Select the topics below to learn more about how to self-manage MS
Having a healthy brain that functions well is important for people with MS. Taking positive steps to maintain brain health sooner rather than later can help improve long term outcomes for people with MS.
Our 100th issue of our MS News magazine features three articles on MS brain health from experts in the field.
The organisation MS Brain Health have produced a new guide on brain health and MS. This short guide is a resource to help people with MS understand how they can keep their brains as healthy as possible and request the highest possible standard of care from healthcare professionals. Download the guide here
This article features information and diagrams showing how MS affects the brain and central nervous system.
Hello Brain, designed by Dr Sabina Brennan from Trinity College, is an accessible and engaging site with lots of resources and tips for maintaining a healthy brain.
Depression and anxiety are common in people with MS. The ‘Societal Costs of MS’ study found that 38.5% of participants reported experiencing anxiety or depression or both. A lot of people who experience anxiety or depression also find that it is worse in winter months, and whilst Christmas is a wonderful and exciting time, it can also be a difficult period for people who are struggling with illness or other issues.
Download MS Ireland’s information booklet on mood, depression and emotions
These websites have some useful information including possible links between MS and depression:
The organisation Aware has lots of information on dealing with anxiety and depression on their website, including contacts for support organisations.
Exercise and keeping as active as possible are cornerstones of managing MS. With the summer coming, it can be a good time to start thinking about getting more active. Below is some useful information and tips for exercising safely with MS.
MS Ireland’s regional offices organise a range of exercise programmes and classes including yoga and Getting the Balance Right, our physiotherapy and exercise programme for people with MS contact your local regional office for more information.
Click here for tips on safe exercising and how to avoid overheating.
Fatigue can be one of the most prevalent and problematic of all MS symptoms. Studies suggest as many as 80% of people with MS will experience fatigue. Fatigue can also be the symptom that is most associated with causing people to reduce working hours or stop working and it can cause huge problems for social and family life.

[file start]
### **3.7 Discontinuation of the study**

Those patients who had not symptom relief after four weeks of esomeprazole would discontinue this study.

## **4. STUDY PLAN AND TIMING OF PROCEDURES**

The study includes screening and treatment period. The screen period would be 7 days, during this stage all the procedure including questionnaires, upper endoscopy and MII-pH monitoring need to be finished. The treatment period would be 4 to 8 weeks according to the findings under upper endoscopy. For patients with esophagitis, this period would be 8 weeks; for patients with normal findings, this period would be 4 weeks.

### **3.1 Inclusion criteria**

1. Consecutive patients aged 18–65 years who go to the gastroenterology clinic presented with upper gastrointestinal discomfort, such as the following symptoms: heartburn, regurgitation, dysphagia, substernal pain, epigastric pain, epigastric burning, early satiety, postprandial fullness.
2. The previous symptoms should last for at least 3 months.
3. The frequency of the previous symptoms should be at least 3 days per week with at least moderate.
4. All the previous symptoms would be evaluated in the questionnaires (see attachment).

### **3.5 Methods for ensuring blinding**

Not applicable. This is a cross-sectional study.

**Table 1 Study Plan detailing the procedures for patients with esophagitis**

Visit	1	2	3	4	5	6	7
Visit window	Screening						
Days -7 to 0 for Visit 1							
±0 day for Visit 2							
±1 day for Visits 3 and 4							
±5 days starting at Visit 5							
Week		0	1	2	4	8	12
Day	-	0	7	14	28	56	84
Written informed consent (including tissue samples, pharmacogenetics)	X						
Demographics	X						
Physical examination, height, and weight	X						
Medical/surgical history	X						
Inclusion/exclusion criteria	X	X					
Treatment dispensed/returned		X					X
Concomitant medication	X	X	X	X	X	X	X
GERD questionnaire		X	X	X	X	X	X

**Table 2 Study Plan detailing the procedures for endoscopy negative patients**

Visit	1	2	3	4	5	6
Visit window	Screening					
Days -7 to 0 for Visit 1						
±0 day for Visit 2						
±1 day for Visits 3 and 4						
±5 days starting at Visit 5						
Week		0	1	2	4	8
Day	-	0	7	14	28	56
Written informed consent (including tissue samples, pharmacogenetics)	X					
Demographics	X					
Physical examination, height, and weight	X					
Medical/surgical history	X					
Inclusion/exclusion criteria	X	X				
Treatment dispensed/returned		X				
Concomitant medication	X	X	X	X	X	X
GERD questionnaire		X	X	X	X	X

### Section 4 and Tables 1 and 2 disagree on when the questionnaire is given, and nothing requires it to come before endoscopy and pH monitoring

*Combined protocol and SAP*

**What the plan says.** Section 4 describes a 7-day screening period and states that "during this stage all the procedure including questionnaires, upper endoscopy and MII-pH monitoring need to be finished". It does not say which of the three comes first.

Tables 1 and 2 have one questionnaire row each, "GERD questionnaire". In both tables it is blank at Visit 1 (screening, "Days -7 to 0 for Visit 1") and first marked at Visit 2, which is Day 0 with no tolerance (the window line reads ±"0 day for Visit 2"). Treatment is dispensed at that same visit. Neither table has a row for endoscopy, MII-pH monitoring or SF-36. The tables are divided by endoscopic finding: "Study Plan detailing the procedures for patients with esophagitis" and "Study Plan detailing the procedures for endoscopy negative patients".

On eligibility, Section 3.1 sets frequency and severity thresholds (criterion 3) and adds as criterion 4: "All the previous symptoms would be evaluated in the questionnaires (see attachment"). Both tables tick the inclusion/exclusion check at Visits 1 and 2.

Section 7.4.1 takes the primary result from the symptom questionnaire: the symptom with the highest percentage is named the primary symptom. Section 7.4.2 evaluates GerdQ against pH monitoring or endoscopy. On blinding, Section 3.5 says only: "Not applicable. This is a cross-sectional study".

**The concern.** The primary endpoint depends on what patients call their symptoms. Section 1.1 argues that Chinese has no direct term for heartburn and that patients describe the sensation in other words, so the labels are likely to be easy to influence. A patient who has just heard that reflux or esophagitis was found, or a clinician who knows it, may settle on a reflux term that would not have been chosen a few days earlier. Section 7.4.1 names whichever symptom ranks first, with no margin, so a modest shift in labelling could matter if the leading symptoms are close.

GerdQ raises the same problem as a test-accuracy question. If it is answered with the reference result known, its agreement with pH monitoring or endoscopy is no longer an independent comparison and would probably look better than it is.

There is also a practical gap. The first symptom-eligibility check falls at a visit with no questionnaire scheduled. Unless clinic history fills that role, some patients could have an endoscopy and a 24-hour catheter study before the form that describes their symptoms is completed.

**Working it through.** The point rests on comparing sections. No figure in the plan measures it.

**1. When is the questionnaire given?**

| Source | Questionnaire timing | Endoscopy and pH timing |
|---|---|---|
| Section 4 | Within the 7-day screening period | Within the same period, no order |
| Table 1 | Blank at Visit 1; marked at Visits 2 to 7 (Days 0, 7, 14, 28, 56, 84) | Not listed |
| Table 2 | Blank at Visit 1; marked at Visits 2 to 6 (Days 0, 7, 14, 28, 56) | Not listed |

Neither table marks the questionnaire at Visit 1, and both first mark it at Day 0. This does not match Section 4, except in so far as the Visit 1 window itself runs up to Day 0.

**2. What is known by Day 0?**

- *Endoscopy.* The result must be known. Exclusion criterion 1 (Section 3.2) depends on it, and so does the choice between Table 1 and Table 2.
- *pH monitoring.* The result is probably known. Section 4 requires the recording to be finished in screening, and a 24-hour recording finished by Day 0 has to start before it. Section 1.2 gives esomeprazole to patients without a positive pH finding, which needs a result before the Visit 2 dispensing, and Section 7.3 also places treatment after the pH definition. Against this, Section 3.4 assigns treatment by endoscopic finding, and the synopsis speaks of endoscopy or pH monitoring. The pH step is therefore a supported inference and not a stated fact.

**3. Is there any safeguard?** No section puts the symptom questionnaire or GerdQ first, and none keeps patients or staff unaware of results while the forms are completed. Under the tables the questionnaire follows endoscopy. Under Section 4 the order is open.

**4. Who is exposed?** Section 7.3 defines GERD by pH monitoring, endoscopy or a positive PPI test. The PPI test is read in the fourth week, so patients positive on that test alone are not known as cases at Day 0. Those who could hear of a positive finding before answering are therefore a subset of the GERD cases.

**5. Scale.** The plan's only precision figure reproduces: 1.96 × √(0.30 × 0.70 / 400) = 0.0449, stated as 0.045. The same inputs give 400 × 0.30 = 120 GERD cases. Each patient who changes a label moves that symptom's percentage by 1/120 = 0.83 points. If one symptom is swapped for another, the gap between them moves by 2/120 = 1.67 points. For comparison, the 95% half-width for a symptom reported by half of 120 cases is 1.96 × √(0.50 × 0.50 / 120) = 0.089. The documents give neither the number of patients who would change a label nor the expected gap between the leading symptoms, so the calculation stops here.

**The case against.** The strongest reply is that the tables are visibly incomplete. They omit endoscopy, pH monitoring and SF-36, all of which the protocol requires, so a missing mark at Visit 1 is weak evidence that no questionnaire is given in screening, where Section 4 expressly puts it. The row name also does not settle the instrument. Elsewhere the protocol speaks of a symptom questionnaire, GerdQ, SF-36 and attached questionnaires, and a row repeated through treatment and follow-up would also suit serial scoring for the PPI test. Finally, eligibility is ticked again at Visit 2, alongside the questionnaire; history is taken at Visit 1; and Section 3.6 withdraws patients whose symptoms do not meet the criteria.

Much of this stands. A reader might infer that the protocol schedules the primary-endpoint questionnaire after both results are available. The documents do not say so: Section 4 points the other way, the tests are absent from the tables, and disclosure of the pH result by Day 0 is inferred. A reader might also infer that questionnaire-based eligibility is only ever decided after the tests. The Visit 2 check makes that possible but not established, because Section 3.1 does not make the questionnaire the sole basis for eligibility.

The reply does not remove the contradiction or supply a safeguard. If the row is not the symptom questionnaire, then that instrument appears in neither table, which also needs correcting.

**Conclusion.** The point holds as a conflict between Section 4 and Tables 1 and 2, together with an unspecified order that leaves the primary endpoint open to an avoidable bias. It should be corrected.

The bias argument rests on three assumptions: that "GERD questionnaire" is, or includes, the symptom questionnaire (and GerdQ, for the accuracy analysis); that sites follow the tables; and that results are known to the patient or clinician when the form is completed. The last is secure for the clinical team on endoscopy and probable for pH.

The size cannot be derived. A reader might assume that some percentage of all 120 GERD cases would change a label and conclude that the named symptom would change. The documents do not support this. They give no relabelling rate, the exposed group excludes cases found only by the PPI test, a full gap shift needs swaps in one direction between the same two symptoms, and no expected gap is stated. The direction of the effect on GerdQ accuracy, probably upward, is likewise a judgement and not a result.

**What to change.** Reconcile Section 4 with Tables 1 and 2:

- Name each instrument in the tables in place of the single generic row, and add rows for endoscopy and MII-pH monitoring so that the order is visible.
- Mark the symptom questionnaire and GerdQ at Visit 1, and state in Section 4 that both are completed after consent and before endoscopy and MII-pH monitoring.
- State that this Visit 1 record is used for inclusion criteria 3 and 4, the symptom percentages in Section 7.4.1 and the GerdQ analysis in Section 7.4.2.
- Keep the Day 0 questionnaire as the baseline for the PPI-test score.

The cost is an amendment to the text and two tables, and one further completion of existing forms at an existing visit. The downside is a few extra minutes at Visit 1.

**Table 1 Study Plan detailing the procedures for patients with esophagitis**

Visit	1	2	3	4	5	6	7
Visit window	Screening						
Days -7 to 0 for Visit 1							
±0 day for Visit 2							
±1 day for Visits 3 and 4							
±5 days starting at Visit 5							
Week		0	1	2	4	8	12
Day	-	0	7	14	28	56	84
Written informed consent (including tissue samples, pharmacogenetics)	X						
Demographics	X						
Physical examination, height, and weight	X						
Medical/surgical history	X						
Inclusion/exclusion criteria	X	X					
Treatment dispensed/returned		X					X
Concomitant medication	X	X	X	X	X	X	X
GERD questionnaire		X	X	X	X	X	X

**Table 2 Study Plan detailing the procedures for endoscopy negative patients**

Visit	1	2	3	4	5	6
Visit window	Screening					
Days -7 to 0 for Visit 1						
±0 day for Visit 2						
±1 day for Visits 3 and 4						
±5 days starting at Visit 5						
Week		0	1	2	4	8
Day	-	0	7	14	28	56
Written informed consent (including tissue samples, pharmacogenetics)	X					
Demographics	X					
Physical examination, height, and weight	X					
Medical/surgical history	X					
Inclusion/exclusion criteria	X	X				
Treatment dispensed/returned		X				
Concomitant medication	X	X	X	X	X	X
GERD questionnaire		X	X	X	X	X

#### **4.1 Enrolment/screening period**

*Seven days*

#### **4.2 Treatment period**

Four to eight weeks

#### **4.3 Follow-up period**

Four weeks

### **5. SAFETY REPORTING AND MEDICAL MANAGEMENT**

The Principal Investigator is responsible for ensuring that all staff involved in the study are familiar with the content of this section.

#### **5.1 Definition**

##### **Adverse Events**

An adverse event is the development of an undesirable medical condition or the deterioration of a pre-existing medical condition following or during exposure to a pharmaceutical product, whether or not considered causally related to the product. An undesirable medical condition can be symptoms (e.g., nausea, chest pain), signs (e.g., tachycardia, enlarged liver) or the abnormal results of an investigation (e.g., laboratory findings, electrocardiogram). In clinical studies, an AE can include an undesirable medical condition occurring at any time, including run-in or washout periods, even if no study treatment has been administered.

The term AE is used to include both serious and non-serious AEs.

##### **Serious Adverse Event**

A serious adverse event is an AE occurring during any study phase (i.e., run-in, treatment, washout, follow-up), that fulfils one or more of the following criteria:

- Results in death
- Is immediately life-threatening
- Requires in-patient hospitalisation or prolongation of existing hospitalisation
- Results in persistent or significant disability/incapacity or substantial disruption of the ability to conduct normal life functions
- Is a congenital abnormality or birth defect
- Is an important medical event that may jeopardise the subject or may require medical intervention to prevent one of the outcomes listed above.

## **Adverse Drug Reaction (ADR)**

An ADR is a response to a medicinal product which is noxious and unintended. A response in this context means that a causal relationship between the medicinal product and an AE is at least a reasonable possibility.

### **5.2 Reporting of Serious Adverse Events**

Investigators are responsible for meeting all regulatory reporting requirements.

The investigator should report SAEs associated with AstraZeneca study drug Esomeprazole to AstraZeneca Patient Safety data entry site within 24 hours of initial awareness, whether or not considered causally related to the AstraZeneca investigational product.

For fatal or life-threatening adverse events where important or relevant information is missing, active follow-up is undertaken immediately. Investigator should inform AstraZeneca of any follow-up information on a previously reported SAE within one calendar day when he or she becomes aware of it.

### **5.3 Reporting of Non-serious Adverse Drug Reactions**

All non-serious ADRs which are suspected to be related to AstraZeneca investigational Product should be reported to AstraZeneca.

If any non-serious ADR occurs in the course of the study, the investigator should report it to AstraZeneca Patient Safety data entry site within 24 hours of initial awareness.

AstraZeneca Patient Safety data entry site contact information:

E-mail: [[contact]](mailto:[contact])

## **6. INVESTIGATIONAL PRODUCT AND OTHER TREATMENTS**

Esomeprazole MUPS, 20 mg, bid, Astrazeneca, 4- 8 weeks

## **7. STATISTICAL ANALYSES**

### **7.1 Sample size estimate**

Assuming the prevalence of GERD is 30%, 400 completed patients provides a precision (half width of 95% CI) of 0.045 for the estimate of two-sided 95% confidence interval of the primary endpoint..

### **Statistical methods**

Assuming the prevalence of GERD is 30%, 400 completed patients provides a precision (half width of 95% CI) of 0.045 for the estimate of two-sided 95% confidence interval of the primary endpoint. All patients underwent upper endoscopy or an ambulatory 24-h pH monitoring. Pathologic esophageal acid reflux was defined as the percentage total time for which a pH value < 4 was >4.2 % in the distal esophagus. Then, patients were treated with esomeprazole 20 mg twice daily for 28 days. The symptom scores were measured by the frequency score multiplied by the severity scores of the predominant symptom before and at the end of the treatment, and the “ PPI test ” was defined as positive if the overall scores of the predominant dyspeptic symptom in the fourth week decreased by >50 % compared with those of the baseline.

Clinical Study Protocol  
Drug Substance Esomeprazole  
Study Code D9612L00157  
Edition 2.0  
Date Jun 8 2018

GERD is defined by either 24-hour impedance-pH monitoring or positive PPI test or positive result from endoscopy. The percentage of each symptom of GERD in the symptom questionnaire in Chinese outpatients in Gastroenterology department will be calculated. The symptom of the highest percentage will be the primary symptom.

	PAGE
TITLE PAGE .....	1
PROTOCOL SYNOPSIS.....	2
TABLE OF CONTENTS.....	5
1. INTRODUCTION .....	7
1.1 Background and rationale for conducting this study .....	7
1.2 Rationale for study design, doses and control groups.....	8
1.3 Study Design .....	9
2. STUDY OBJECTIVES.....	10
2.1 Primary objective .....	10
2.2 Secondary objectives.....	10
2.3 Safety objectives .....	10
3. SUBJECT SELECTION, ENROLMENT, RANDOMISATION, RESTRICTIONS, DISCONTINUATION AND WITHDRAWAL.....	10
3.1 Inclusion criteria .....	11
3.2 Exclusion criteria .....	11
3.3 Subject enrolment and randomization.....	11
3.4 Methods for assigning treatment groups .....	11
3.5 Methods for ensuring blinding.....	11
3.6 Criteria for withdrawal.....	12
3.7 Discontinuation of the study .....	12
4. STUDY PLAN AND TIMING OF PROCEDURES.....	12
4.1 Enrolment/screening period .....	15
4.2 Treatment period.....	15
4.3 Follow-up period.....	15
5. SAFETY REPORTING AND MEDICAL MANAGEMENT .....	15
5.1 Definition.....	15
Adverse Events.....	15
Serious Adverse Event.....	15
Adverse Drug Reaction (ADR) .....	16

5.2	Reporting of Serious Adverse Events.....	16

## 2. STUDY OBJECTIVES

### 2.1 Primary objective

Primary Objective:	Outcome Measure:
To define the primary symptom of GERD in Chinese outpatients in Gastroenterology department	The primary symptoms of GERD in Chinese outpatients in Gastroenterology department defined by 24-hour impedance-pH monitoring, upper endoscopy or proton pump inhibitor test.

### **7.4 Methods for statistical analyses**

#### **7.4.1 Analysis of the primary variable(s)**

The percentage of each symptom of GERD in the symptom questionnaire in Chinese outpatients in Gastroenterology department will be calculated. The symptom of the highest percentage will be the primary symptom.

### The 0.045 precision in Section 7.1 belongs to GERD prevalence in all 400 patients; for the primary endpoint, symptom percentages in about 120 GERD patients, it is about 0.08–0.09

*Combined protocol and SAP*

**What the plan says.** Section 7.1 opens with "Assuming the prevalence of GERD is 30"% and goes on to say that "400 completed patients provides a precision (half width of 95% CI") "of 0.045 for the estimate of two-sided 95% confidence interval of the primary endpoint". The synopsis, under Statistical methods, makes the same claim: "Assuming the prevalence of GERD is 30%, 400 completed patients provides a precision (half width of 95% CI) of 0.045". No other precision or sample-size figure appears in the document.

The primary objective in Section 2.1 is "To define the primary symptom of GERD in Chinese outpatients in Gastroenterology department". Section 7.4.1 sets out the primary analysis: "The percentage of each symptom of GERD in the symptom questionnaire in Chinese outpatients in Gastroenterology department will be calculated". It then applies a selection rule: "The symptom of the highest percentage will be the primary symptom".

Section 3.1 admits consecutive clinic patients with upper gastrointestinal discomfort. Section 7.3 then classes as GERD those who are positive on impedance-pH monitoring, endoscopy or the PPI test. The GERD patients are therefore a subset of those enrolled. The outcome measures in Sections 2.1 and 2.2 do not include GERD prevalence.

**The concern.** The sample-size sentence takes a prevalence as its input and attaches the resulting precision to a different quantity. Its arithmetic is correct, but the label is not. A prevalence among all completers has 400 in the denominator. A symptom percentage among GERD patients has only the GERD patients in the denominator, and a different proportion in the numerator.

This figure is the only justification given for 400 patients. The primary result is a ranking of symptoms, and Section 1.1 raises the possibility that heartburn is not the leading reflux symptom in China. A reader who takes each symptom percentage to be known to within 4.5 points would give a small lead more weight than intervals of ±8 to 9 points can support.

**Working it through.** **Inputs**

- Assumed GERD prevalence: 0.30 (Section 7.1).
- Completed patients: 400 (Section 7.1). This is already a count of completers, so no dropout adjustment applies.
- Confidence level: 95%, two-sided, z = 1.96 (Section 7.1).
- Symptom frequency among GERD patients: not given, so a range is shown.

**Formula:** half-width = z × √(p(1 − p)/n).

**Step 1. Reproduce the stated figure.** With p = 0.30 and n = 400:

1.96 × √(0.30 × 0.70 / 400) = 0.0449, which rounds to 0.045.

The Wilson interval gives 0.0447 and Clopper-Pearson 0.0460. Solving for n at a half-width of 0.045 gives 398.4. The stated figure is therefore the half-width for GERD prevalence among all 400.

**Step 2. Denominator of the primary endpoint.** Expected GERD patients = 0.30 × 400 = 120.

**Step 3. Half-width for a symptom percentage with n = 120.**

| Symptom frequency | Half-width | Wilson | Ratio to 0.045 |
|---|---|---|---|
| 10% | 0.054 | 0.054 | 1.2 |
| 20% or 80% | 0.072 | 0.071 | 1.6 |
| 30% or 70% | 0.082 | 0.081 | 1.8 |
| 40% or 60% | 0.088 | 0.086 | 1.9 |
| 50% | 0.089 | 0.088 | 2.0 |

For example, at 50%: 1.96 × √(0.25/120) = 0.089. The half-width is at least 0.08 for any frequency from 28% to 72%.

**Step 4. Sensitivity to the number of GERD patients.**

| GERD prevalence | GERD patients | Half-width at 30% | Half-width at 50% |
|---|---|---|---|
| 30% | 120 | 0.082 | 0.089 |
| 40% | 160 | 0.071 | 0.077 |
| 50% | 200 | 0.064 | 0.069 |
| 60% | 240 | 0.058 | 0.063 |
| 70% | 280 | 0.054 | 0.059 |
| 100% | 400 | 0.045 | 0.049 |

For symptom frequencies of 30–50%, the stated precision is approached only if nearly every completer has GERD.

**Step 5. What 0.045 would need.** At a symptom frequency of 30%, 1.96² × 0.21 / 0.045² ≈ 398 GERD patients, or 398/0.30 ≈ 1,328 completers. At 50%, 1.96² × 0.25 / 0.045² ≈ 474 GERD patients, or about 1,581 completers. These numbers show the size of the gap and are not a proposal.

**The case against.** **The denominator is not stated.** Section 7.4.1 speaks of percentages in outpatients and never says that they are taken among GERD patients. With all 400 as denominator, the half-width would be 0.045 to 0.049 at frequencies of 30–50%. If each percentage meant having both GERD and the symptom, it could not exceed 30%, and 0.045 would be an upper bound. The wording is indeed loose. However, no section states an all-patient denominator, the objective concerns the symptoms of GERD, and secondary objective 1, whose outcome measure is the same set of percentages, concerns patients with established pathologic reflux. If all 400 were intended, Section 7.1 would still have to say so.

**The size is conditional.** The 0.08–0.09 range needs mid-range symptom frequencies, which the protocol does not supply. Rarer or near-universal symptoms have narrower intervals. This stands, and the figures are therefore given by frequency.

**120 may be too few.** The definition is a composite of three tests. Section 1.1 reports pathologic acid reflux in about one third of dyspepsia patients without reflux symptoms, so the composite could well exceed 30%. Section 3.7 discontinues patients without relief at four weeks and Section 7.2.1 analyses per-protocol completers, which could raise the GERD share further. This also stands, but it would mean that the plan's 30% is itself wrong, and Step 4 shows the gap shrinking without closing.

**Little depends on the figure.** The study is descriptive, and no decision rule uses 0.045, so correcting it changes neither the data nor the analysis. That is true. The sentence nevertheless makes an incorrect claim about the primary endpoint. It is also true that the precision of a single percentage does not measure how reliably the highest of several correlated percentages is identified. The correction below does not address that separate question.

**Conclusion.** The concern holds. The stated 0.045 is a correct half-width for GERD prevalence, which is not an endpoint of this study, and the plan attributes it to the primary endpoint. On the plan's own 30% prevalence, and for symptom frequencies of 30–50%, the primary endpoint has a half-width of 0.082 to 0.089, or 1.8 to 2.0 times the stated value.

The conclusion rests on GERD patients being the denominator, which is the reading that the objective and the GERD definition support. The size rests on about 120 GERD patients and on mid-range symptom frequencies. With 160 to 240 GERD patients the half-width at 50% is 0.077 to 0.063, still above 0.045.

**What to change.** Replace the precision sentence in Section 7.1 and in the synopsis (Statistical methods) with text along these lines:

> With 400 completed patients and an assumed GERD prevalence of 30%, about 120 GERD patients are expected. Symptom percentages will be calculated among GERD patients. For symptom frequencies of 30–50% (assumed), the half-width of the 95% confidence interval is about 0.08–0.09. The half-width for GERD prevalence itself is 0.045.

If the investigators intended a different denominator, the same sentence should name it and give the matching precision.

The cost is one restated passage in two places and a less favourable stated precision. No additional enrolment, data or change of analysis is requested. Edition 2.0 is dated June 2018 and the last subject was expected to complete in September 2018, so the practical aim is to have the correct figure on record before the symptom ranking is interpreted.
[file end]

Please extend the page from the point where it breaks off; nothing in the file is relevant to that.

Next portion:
However, there are ways to manage fatigue and try and minimise its impact. Below are some articles with information and tips on dealing with fatigue.
MS Society UK have detailed information on what causes fatigue in MS and some advice for managing it.
Advice on what to do about fatigue including assessing your personal situation, conserving energy and dealing with the stress that fatigue can cause
Taking medications as prescribed is a very important part of managing MS. Some studies, such as this one from NCBI indicate alarmingly low levels of adherence to disease modifying therapies (DMTs).
This article by the National MS Society in the US lists some commonly stated reasons why people stop taking medications, including side effects and dislike of needles.
If you are having problems taking medications as prescribed and/or you are experiencing side effects, you should discuss it with your Neurologist or MS Nurse. Most of the pharmaceutical companies also provide support services for people taking their medications. This may be a visiting nurse service, or a telephone information line. Your MS Nurse or Neurologist should be able to provide you with information and referrals for these services.
MS & Me Blogger Joan Jordan wrote a piece on the various ways that you can report side effects and the importance of doing so.
Renewing your prescriptions for your MS medications
- Always make sure your prescription for your MS medication is up to date
- If you require a new prescription from your neurologist, please give at least two weeks’ notice to the MS nurse or the neurology secretary
- Take into consideration the time it will take to write the prescription and for it to be posted to your home or faxed to your pharmacy
- Pharmacists cannot extend prescriptions for certain medications. Talk to your pharmacist for more information
- Give the pharmacist a weeks’ notice to order your new medication, this will ensure that you never run out!
- If a consultant prescribes a drug for life-long or even a period extending beyond six months it is acceptable for the GP to write a (renewal) prescription to cover the High Tech drug in question. It is vital that the consultant (i.e. the Neurologist) instructs this way – there is a section on the High Tech form asking for “length of therapy” where they can do so. People with MS can ask their Neurologists if this is a suitable option for them.